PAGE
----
Hawks v. Abbott
United States Court of Appeals Tenth Circuit
UNITED STATES COURT OF APPEALS FOR THE TENTH CIRCUIT
February 11, 2010
Elisabeth A. Shumaker Clerk of Court
STEPHEN L. HAWKS, Plaintiff-Appellant, v. GREG ABBOTT, Individually and Personally as Attorney General of Texas, Defendant-Appellee. No. 09-2075 (D.C. No. 1:07-CV-00348-LH-LAM) (D. N.M.)
ORDER AND JUDGMENT *
Before KELLY, PORFILIO, and O'BRIEN, Circuit Judges.
Plaintiff Stephen L. Hawks, appearing pro se, appeals from the district court's dismissal of his amended complaint. We have jurisdiction under 28 U.S.C. § 1291 and affirm. Hawks filed this pro se civil rights suit alleging various claims contending the Child Support Division of the Texas Attorney General's Office miscalculated
After examining the briefs and appellate record, this panel has determined unanimously that oral argument would not materially assist the determination of this appeal. See Fed. R. App. P. 34(a)(2); 10th Cir. R. 34.1(G). The case is therefore ordered submitted without oral argument. This order and judgment is not binding precedent, except under the doctrines of law of the case, res judicata, and collateral estoppel. It may be cited, however, for its persuasive value consistent with Fed. R. App. P. 32.1 and 10th Cir. R. 32.1.
his child support obligations, beginning in July 1988 and continuing into 2006. Although Hawks' original complaint named a number of defendants, his amended complaint filed on August 22, 2008, named only one--Greg Abbott, the Texas Attorney General, in his individual and personal capacity. Before Abbott was served with the amended complaint, Hawks filed a motion to file a second amended complaint. Abbott subsequently filed a motion to dismiss and an amended motion to dismiss. In the course of deciding the parties' motions, the district court took judicial notice of Abbott's tenure as the Texas Attorney General; his term began December 2, 2002. The court then explained at length why it was denying Hawks' motion to file a second amended complaint and dismissing his suit: 1) for lack of personal jurisdiction over defendant, Fed. R. Civ. P. 12(b)(2), 2) based on lack of subject matter jurisdiction under Rule 12(b)(1) in light of the Rooker-Feldman doctrine 1 (alternative holding) and 3) for failure to state a claim under Rule 12(b)(6) (alternative holding). The court thoroughly explained why Hawks failed to satisfy the requirements of the New Mexico long-arm statute and thus failed to establish personal jurisdiction over Abbott in New Mexico. See R. at 495-500. It also thoroughly explained why Hawks' allegations about Abbott's alleged miscalculation of Hawks child support obligations were inextricably linked to a modified child support order
See Rooker v. Fid. Trust Co., 263 U.S. 413 (1923); D.C. Court of Appeals v. Feldman, 460 U.S. 462 (1983).
entered by a Texas state court in 1999, and his suit was thus barred by Rooker-Feldman. R. at 500-03. The court also thoroughly examined each of Hawks' claims and explained why he failed to state a claim upon which relief could be granted. Id. at 503-06. Finally, the court explained why it would be futile to grant Hawks' motion to file a second amended complaint. Id. at 506. Hawks filed this appeal. "When, as here, personal jurisdiction is found wanting on the basis of the complaint . . ., our review of the district court's dismissal is de novo, taking as true all well-pled (that is, plausible, non-conclusory, and non-speculative) facts alleged in plaintiff['s] complaint." Dudnikov v. Chalk & Vermilion Fine Arts, Inc., 514 F.3d 1063, 1070 (10th Cir. 2008) (citation omitted). The plaintiff has the burden at this stage of establishing "a prima facie showing of personal jurisdiction." Id. We also review a dismissal for lack of subject matter jurisdiction under Rule 12(b)(1) de novo. Erlandson v. Northglenn Mun. Court, 528 F.3d 785, 788 (10th Cir. 2008), cert. denied 129 S. Ct. 928 (2009). "[A] complaint filed in a federal district court that seeks review and reversal of a state-court judgment is properly dismissed under Rooker-Feldman." Id. at 789. Likewise, "[w]e review a dismissal [for failure to state a claim] under Fed. R. Civ. P. 12(b)(6) de novo." Moss v. Kopp, 559 F.3d 1155, 1161 (10th Cir. 2009). "Our inquiry is whether the complaint contains enough facts to state a claim for relief that is plausible on its face." Id. Finally, because Hawks is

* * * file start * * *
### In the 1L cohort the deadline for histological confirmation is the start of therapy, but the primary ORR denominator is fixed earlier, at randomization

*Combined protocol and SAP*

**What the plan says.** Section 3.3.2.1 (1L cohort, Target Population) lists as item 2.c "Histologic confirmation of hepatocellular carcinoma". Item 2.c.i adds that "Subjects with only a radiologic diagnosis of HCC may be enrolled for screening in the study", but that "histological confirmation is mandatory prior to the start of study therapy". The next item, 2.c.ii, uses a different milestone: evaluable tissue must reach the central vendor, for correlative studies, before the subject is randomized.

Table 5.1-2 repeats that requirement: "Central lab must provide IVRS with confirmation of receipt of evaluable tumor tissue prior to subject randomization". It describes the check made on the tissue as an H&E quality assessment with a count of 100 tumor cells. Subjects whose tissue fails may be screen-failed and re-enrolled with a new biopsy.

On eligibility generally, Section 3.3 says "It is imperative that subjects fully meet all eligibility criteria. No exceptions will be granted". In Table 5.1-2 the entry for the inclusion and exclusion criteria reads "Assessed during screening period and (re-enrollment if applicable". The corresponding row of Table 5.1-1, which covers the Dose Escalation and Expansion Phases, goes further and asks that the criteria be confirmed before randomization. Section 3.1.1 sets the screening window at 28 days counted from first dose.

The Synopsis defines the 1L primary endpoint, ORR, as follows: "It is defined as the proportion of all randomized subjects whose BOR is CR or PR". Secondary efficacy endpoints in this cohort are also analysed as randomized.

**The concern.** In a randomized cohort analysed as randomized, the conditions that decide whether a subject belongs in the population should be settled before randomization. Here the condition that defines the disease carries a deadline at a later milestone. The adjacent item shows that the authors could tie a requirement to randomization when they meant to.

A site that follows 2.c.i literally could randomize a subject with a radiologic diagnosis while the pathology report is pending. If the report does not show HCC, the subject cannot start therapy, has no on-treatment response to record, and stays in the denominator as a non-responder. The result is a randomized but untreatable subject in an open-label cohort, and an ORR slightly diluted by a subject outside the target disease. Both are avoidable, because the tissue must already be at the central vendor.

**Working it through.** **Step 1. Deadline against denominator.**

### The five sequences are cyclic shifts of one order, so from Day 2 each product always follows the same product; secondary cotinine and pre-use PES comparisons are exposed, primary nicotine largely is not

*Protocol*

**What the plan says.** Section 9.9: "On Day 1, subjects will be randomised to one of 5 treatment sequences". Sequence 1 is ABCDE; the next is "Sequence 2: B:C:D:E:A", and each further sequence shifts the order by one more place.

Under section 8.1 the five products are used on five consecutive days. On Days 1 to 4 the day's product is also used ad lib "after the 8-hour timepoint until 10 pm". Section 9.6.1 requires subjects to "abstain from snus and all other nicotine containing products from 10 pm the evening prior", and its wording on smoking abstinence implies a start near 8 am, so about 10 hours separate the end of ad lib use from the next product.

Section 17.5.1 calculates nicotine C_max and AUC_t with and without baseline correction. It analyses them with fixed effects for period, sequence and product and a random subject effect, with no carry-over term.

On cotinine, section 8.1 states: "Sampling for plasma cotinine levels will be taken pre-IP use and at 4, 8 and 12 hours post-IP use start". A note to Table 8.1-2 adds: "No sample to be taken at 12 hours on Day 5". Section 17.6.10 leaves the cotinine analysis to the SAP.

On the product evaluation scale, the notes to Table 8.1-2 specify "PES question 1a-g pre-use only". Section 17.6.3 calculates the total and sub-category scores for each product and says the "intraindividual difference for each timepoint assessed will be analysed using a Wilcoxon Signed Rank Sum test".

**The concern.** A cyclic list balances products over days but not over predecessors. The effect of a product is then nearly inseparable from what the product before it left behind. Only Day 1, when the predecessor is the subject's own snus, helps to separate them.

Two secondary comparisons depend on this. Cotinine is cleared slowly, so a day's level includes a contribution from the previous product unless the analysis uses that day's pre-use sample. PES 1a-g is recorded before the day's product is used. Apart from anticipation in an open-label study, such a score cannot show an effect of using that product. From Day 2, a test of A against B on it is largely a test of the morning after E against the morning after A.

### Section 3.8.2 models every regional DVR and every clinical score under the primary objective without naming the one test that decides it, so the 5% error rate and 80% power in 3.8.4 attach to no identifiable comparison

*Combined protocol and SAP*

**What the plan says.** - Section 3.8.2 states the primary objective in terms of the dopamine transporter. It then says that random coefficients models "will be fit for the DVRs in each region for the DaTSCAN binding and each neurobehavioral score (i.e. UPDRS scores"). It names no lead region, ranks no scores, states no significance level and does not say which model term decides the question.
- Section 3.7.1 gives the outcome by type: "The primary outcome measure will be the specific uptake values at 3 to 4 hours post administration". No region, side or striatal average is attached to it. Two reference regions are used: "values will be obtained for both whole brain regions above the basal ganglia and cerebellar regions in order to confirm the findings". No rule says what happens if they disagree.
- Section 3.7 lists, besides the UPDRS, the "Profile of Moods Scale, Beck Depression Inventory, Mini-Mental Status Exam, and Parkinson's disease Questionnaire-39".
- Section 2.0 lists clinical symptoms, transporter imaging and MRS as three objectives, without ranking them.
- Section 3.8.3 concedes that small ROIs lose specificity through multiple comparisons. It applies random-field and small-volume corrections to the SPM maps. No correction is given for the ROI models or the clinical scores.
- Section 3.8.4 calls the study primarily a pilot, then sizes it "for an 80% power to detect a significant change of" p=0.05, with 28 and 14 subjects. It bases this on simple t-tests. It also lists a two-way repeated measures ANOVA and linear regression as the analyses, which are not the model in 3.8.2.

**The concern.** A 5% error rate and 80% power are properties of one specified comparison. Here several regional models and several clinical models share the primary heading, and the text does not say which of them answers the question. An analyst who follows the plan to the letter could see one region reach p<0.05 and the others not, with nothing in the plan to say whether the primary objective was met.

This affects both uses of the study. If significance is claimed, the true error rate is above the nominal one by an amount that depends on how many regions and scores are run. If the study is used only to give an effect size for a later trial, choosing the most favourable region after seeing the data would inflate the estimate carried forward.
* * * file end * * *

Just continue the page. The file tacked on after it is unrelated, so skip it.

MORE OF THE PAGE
appearing pro se, we construe his pleadings liberally. Haines v. Kerner, 404 U.S. 519, 520-21 (1972) (per curiam). We have carefully reviewed the district court's March 12, 2009, Memorandum Opinion and Order in light of the parties' briefs, the record on appeal, and the governing law. The district court correctly concluded federal district courts lack subject matter jurisdiction under the Rooker-Feldman doctrine. It was also correct in its other holdings. The judgment of the district court is AFFIRMED. Hawks' requests for this court to take judicial notice of certain facts are DENIED. All outstanding motions are DENIED.
Entered for the Court
Terrence L. O'Brien Circuit Judge
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